I was chewing over this writing lark, still tentatively, when I found myself serendipitously hearing a radio programme about this very thing. My husband had used the car and tuned the radio to 5 Live, a station I have never listened to, mainly because my two year-old refuses all radio noise in the car, in a most dominant fashion. Indeed, the tiny finger waves at me and a small voice threatens in a most unnerving tone, “turn-it-off-mummy”. Thus, I have been driving in relative silence over the last two years. Then yesterday afternoon, I jumped in the car for the dreaded school-run and said husband’s radio station came on, I vaguely noticed and listened half-heartedly to the dulcet tones, expecting my small charge to pipe up and then…we queued in traffic and I grew interested, very interested.

They were interviewing Emma Healey, a new writer, who had her first novel, ‘Elizabeth is Missing’ published, not just published, but they had fought over her manuscript. She had caused a publishing war. The broadcasters asked her various questions about the storyline, all of which were fascinating, her topic matter being dementia, but then, quite amazingly to me, they discussed the benefits of having an agent and whether a Masters in Creative Writing was necessary to her story or not. Now it’s not lost on me that this isn’t that groundbreaking, as radio journalism goes, but don’t forget I have a little dictator in the back and I was expecting a rude interruption any moment and had not tuned in deliberately on this particular day. Then I noticed my little one was sound asleep and it felt very…meant for me.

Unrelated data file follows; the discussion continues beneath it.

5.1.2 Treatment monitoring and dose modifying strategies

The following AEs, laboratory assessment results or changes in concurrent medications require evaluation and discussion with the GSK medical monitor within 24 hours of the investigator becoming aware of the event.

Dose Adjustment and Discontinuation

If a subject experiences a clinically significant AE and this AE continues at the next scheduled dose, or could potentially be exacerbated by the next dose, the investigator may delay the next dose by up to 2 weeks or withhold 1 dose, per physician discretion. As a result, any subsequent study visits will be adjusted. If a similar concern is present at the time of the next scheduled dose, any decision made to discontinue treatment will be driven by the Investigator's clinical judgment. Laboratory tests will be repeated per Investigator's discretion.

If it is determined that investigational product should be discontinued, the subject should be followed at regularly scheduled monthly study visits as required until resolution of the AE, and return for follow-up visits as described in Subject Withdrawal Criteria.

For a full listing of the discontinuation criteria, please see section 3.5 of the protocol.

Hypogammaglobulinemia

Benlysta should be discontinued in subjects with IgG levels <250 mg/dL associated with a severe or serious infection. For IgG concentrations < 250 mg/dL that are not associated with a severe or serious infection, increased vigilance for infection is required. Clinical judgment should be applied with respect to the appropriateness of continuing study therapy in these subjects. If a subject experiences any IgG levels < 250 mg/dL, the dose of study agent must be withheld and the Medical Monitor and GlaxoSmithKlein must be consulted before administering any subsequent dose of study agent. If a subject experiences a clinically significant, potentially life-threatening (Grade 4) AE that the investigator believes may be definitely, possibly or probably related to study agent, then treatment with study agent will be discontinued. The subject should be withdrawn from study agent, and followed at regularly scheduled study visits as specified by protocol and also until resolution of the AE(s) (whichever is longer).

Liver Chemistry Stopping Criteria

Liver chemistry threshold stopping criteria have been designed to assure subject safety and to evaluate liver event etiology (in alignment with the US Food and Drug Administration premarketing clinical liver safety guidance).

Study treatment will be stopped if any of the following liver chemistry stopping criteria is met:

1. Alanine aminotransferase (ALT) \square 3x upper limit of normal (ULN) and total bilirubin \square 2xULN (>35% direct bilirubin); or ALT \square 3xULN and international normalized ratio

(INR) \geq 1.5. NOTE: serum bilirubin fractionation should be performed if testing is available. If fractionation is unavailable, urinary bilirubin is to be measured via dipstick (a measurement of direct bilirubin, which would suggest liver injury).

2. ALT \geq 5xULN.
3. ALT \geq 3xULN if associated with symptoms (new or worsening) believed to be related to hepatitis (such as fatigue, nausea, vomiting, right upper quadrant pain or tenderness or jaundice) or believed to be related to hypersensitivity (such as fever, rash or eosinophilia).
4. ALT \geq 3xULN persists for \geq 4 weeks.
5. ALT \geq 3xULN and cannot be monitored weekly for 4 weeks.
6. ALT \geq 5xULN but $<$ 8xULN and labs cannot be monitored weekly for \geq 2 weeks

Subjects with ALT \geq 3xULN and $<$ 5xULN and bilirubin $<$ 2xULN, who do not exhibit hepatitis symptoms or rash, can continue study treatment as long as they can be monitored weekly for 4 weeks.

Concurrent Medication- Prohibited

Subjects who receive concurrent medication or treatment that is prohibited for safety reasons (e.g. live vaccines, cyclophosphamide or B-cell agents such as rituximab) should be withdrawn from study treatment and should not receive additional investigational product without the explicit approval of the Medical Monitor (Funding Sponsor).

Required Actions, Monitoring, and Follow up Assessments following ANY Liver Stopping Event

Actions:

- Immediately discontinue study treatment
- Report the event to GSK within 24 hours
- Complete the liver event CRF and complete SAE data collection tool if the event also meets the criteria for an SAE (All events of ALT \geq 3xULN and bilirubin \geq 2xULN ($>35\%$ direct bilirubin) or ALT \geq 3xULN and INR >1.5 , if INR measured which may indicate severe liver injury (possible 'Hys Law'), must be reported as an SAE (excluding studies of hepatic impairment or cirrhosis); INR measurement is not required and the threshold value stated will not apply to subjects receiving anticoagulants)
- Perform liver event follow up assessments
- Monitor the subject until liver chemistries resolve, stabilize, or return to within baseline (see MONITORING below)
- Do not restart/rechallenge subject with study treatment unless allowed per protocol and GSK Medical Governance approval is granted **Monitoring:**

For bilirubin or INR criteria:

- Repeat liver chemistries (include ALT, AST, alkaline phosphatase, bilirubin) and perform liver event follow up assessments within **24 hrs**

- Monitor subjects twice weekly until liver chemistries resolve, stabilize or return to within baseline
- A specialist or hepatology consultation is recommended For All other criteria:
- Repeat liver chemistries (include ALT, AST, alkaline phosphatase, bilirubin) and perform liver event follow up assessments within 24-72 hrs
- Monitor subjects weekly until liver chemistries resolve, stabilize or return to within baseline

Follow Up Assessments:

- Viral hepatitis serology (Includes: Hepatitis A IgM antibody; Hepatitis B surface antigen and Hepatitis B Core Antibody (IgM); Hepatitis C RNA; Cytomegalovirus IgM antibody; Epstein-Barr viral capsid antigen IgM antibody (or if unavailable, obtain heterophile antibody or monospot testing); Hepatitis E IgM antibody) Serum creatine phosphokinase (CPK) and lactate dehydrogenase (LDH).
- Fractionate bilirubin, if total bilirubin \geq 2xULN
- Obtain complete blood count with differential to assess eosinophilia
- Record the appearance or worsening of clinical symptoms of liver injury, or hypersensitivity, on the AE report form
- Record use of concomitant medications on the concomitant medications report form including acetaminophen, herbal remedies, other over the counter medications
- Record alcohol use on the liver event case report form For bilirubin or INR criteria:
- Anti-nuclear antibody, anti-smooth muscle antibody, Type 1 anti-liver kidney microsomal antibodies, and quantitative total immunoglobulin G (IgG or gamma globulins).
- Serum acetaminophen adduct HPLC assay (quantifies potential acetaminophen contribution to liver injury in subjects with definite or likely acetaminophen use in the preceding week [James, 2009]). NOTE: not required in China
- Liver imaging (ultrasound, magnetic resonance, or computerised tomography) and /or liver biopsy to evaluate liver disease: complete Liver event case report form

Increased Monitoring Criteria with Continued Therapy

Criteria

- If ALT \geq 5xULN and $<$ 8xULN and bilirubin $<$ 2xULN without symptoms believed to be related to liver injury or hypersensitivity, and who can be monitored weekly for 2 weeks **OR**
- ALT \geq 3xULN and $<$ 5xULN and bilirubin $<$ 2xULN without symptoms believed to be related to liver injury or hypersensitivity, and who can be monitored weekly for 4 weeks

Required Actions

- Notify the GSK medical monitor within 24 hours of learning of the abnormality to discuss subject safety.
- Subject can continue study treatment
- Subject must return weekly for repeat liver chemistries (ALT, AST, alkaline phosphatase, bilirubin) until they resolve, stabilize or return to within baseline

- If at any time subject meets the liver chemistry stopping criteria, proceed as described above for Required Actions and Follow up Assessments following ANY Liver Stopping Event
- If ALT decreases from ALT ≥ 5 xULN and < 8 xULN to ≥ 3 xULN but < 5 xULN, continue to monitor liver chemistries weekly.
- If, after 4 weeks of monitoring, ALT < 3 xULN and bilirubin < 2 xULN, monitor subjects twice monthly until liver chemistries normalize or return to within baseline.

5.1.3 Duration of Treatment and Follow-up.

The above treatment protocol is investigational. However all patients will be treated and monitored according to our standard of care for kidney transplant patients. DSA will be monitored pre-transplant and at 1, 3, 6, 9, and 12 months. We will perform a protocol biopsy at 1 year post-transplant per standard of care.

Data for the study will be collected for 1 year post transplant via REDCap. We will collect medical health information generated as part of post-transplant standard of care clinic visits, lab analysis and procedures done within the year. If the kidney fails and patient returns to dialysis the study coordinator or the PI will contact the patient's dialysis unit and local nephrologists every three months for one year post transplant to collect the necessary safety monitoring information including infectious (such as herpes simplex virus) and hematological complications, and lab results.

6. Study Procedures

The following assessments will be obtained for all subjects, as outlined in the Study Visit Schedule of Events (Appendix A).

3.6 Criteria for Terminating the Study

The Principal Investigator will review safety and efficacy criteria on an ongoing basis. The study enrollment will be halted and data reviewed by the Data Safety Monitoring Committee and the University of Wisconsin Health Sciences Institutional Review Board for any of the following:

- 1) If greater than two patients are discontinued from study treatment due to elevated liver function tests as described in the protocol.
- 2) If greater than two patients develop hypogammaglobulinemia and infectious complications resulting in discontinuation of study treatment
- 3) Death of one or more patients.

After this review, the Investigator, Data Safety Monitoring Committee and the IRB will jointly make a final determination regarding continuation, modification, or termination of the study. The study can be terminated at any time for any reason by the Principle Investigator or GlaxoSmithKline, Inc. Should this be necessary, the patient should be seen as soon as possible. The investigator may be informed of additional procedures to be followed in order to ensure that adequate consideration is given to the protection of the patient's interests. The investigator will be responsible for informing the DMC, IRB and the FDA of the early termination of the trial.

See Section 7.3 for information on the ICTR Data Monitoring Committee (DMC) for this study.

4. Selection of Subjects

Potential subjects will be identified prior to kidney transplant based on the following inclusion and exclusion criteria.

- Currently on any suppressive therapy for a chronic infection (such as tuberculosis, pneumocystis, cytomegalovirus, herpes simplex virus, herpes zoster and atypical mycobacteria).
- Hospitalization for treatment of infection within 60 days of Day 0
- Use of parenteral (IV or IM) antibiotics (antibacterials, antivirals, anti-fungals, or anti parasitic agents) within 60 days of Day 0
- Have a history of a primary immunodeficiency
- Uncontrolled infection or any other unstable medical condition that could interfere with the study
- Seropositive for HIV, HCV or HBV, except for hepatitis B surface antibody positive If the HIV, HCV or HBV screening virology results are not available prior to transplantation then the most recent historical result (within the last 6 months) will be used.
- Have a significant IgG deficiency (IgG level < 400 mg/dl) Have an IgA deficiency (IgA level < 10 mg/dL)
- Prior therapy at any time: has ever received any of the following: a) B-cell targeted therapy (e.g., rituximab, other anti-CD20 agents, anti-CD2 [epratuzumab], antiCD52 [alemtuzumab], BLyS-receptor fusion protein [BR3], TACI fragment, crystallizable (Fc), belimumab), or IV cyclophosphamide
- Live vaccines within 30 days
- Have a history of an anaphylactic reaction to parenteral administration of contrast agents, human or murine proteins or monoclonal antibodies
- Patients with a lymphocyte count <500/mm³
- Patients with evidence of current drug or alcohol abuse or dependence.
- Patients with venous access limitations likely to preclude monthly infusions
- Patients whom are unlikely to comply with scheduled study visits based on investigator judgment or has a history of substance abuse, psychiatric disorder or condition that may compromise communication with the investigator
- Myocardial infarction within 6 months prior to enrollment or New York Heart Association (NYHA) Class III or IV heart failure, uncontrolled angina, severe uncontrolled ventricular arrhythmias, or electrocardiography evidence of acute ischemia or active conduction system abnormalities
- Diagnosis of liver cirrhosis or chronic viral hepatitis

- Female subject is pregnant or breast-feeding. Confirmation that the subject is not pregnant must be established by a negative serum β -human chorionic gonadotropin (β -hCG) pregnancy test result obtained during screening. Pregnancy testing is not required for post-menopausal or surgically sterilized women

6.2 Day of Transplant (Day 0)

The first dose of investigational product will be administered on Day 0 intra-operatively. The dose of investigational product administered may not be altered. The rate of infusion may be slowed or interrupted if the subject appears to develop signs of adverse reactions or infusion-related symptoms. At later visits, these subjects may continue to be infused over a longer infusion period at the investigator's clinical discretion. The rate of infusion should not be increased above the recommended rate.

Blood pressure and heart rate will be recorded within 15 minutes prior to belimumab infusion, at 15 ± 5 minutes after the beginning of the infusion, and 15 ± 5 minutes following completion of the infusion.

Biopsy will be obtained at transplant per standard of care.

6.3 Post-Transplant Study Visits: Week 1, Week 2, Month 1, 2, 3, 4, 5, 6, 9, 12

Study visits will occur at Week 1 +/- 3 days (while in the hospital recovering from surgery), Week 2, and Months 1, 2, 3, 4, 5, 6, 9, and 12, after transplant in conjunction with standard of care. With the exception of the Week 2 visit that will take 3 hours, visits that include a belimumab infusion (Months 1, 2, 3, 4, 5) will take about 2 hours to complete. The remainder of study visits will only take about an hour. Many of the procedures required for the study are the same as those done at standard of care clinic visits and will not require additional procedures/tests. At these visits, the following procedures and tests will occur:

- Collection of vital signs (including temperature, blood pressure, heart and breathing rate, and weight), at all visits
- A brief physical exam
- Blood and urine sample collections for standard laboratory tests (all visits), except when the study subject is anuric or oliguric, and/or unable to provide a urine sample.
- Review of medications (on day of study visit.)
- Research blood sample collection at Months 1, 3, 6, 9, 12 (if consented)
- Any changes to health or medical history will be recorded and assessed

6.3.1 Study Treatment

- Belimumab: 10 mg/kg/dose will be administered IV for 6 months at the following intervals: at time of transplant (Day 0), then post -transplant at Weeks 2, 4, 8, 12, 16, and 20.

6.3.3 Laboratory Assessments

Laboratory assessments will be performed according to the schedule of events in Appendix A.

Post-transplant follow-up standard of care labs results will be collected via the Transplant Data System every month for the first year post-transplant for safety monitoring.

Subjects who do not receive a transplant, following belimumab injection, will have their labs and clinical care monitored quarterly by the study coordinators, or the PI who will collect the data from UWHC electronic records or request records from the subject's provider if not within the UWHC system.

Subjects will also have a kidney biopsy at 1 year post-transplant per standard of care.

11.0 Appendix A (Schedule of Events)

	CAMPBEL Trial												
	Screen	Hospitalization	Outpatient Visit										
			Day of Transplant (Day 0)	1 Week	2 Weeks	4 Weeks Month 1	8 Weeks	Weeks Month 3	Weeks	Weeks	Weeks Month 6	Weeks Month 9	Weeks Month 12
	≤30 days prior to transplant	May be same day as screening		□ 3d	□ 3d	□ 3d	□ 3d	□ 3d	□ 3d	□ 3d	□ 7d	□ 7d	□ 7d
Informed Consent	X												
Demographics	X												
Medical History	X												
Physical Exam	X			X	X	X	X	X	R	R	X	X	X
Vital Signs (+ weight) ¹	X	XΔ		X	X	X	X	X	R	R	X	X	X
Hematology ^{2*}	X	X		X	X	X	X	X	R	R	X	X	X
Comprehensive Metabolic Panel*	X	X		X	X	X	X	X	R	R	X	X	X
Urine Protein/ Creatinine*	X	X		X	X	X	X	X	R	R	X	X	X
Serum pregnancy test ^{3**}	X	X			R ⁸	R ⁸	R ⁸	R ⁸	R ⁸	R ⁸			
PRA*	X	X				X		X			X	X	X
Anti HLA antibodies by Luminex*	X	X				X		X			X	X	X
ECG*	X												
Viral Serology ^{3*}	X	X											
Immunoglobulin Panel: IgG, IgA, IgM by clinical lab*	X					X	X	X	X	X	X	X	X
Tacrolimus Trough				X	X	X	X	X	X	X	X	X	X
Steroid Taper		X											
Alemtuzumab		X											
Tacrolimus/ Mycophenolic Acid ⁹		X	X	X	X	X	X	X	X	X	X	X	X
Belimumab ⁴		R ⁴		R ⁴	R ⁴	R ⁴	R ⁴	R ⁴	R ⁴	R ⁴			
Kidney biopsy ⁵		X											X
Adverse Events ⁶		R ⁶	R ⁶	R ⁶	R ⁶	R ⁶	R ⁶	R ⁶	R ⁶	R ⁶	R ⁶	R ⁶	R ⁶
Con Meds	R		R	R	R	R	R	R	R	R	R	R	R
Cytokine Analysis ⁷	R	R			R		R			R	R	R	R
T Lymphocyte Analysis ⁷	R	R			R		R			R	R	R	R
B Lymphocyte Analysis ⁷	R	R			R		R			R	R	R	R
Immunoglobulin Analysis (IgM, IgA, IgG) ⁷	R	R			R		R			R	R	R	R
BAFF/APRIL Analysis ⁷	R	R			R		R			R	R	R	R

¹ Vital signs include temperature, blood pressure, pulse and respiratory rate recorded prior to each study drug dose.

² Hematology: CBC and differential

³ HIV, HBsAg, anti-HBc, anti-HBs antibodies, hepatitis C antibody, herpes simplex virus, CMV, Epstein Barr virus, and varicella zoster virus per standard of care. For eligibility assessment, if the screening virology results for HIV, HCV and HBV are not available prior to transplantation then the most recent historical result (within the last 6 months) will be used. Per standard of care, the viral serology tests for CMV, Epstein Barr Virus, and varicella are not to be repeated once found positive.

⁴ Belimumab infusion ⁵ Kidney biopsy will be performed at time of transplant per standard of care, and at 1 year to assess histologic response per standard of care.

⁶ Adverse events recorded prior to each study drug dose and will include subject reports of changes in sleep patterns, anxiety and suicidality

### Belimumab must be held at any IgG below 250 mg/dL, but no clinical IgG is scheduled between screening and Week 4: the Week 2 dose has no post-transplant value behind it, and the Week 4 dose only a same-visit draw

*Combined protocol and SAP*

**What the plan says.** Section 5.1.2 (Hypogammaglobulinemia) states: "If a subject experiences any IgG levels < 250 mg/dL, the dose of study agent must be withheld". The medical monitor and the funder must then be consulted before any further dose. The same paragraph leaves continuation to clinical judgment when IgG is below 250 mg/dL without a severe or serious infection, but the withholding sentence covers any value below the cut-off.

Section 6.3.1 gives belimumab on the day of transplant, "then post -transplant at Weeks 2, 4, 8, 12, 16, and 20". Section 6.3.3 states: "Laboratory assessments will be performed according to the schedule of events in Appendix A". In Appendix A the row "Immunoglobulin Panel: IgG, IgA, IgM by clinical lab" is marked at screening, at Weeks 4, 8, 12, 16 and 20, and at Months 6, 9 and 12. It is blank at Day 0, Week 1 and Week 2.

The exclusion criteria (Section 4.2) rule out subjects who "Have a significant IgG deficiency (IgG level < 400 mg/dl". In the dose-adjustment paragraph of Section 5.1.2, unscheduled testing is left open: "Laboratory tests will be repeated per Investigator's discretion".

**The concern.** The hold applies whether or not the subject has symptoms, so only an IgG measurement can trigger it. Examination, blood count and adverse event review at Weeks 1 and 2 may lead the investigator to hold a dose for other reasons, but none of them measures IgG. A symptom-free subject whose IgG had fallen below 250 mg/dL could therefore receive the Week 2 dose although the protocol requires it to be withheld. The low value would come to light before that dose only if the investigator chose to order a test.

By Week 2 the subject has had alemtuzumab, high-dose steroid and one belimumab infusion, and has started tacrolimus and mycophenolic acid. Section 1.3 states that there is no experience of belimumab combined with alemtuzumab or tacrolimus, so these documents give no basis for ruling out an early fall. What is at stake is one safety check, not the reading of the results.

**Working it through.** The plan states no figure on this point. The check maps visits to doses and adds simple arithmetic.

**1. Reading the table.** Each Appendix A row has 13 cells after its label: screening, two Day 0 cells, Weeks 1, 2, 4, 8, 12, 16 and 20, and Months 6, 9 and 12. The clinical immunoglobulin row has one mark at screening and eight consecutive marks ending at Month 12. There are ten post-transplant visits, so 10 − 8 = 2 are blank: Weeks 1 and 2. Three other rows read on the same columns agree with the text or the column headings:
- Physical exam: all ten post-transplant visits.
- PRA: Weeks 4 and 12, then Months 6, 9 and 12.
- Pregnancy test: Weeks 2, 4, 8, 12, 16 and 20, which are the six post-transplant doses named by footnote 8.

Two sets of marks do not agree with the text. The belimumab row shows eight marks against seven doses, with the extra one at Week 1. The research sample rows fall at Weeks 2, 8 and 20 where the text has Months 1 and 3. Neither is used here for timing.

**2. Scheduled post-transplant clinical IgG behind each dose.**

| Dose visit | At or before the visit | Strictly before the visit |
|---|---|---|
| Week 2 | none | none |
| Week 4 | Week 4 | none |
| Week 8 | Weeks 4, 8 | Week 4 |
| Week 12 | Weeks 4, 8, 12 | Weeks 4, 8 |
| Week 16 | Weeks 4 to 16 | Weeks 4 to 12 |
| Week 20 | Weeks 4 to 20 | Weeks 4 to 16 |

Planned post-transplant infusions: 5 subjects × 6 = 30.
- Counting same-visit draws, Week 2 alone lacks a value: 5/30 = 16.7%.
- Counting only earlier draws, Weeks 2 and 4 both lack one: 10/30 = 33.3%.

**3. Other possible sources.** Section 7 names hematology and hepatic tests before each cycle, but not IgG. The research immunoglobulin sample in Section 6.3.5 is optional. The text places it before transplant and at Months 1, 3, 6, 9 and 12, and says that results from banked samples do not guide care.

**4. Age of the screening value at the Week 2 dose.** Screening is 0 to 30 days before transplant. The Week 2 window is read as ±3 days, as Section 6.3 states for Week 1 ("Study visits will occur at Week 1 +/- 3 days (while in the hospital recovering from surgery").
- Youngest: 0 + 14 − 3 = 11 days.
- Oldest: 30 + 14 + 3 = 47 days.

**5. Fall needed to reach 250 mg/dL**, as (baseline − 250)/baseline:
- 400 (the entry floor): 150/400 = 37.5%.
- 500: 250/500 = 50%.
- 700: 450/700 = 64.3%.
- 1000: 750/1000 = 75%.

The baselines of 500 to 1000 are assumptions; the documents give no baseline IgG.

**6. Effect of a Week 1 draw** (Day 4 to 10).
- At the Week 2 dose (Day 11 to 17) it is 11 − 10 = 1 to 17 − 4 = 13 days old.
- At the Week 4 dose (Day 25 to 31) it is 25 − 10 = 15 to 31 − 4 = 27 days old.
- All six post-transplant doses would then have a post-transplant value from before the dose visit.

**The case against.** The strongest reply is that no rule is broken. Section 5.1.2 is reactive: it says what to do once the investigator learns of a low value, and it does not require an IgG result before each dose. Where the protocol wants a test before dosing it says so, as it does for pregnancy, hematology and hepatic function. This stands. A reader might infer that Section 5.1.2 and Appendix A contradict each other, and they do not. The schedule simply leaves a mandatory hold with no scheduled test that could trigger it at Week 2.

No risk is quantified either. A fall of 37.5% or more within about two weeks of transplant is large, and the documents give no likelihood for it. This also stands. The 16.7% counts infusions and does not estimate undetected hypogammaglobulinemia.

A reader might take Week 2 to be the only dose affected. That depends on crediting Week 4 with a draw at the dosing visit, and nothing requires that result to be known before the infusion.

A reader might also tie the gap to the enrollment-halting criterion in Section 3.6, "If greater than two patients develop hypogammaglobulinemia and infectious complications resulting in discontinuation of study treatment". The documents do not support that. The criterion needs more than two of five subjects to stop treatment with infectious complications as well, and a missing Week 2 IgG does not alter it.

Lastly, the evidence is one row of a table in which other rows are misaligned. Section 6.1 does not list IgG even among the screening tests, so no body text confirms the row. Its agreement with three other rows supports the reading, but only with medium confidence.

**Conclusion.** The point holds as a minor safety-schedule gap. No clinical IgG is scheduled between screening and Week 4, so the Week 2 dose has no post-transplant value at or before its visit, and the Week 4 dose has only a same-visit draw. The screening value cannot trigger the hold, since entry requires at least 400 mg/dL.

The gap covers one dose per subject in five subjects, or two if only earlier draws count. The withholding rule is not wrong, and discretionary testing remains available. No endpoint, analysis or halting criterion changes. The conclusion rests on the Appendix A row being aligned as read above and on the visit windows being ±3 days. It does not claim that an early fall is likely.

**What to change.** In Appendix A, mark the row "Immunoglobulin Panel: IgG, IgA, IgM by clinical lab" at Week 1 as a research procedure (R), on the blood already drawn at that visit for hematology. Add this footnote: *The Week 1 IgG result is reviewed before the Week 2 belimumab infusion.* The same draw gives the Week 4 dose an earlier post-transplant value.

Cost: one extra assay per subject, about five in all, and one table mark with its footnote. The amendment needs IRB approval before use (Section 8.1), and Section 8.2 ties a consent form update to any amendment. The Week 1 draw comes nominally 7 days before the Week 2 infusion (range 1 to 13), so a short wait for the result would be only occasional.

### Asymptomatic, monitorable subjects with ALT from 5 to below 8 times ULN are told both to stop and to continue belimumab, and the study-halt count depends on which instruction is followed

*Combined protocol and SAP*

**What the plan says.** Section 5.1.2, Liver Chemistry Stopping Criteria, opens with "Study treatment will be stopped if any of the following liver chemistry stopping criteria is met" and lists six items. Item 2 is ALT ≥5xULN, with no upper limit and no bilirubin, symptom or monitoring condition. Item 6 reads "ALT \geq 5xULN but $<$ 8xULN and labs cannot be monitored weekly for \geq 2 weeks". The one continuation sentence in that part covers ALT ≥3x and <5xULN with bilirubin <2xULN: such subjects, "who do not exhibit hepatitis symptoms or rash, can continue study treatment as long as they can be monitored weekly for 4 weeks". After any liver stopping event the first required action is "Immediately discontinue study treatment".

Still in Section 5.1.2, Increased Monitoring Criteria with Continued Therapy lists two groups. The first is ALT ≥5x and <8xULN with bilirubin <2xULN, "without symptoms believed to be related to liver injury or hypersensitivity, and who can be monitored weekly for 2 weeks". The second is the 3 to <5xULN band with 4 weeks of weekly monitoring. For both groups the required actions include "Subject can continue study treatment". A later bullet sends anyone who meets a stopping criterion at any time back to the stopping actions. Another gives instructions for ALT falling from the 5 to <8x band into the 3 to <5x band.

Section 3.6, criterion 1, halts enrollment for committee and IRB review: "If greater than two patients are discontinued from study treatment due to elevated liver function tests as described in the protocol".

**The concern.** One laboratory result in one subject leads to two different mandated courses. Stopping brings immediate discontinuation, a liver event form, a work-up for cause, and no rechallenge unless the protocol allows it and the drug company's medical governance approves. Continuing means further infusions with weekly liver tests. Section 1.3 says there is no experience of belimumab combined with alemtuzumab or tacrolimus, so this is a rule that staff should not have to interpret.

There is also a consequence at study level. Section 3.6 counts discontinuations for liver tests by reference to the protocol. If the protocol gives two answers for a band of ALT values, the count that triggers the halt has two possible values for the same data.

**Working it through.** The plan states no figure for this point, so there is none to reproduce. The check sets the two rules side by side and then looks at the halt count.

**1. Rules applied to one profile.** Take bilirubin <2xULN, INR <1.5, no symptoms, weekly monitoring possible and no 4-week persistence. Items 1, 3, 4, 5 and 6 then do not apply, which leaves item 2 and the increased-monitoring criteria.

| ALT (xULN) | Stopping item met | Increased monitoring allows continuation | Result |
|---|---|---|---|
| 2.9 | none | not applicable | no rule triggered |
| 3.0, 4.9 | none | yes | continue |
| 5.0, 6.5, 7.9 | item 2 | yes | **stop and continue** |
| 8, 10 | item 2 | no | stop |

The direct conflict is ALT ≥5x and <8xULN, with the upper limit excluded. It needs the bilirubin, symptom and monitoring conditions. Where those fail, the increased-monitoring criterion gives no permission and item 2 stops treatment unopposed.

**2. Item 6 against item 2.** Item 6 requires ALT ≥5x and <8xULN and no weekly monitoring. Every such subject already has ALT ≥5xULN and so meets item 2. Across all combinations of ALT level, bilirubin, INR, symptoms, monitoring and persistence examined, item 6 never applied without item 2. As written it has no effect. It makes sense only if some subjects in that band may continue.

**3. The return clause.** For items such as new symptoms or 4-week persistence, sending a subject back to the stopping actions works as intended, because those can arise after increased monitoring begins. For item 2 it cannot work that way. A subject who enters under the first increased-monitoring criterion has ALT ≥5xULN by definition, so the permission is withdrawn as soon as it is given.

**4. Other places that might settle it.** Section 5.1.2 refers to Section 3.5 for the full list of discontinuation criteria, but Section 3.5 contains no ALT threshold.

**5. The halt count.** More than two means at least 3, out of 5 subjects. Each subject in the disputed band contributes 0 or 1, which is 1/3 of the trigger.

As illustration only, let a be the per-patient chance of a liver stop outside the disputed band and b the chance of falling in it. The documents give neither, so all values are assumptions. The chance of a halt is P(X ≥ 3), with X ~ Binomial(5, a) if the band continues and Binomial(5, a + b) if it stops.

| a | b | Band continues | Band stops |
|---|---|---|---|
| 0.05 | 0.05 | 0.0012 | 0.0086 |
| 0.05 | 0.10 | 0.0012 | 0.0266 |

I listened to the rest in the car park and hung on every word, it finished just as I was due to get out of the car. Emma Healey told how a publisher had filled rooms with forget-me-nots and tinned peaches to woo her (images from her novel); the agent she had acquired on her M.A had been a great guide and a definite asset; the Masters was ‘hugely’ enjoyable- she COULDN’T have written the novel without it. I was enthralled. It was a very romantic story but it was very real -it was a perfect combination.

The thoughts whirred, I could do a Masters in Creative Writing, ooh I would like an agent and maybe one day I would feel the way Emma Healey felt about her first novel, anything but disappointed.

You can be a romantic and still have a head for practicalities, but up to now I  just didn’t apply this to writing-perhaps I didn’t want to, ‘when the student is ready the teacher appears’ my mum often says.  I looked up the origin of this quote and it is also quoted as: ‘when the seeker is ready the master appears’.  I had been playing around with the idea of the words master and slave for this post.  I think the universe is trying to tell me something.

So, perhaps it is possible to be slavish to romantic ideals and yet have a pragmatic approach at the same time – maybe I have been missing it – maybe I could be both a slave to romance and a master of words and write my masterpiece at the end of it! 🙂

xxx

If you’re interested in hearing the podcast of the interview with Emma Healey I ‘tried’ to link it below:

‘Radio 5 live’: to hear the podcast of the interview with Emma Healey… type this in to your search bar and hopefully you should see it listed for the next 30 days…
http://www.bbc.co.uk/podcasts/series/extraedition

xxx